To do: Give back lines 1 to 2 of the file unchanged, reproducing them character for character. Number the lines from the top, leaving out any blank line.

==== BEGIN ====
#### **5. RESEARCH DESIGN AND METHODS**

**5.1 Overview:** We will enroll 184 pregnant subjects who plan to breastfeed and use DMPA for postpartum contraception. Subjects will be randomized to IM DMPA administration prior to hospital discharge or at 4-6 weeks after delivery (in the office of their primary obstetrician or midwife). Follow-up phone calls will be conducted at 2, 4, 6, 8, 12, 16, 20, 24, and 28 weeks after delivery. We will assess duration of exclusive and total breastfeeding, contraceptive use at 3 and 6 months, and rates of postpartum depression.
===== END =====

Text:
#### **5. RESEARCH DESIGN AND METHODS**

**5.1 Overview:** We will enroll 184 pregnant subjects who plan to breastfeed and use DMPA for postpartum contraception. Subjects will be randomized to IM DMPA administration prior to hospital discharge or at 4-6 weeks after delivery (in the office of their primary obstetrician or midwife). Follow-up phone calls will be conducted at 2, 4, 6, 8, 12, 16, 20, 24, and 28 weeks after delivery. We will assess duration of exclusive and total breastfeeding, contraceptive use at 3 and 6 months, and rates of postpartum depression.